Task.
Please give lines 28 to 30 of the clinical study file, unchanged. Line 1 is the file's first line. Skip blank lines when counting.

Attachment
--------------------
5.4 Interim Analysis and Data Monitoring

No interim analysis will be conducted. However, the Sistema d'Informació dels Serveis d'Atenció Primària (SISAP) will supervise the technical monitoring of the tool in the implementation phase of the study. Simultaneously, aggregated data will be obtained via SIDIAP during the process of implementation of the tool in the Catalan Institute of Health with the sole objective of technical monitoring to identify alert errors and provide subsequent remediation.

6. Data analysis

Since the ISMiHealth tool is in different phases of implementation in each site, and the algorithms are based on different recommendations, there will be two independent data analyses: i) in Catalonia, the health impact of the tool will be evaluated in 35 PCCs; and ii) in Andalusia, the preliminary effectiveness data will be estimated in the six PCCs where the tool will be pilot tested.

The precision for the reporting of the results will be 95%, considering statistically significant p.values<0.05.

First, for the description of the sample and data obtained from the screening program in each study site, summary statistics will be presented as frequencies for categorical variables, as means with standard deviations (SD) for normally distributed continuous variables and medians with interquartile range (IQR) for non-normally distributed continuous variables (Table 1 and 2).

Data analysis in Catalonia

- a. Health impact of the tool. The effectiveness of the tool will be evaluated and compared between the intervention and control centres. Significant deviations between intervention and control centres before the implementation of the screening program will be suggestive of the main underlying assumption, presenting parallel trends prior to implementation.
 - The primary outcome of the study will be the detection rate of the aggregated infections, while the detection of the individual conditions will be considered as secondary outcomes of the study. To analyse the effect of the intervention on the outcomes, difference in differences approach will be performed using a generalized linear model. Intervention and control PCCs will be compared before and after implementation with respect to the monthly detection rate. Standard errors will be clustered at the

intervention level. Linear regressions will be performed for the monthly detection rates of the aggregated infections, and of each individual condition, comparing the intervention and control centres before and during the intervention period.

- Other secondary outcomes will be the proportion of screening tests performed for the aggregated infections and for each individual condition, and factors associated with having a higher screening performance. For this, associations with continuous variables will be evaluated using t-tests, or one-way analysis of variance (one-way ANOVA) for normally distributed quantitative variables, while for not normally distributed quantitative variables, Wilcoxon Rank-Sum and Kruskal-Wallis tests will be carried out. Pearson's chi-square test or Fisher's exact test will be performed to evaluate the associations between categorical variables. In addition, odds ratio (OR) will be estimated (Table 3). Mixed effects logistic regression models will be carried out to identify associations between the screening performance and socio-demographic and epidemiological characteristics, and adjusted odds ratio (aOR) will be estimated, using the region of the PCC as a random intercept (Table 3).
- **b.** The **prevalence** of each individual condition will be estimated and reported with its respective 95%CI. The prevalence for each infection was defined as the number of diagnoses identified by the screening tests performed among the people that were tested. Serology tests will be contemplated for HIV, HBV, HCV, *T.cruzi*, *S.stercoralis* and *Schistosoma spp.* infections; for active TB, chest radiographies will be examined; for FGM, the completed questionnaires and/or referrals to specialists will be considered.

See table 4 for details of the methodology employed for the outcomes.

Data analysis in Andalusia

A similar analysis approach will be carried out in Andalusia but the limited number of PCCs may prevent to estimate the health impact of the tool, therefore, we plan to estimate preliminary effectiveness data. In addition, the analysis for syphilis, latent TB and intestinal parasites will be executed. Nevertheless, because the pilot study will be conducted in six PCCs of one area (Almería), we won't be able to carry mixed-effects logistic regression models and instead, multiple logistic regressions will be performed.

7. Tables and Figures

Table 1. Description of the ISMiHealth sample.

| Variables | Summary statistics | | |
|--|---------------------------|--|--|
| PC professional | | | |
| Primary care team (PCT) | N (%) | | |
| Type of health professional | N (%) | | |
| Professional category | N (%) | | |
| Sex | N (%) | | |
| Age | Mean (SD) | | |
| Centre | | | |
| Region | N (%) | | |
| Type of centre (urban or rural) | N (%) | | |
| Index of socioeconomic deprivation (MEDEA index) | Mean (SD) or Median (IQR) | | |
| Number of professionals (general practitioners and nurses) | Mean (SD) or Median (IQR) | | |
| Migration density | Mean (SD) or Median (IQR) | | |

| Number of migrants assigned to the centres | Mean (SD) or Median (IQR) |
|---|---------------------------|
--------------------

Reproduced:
| Type of centre (urban or rural) | N (%) | | |
| Index of socioeconomic deprivation (MEDEA index) | Mean (SD) or Median (IQR) | | |
| Number of professionals (general practitioners and nurses) | Mean (SD) or Median (IQR) | | |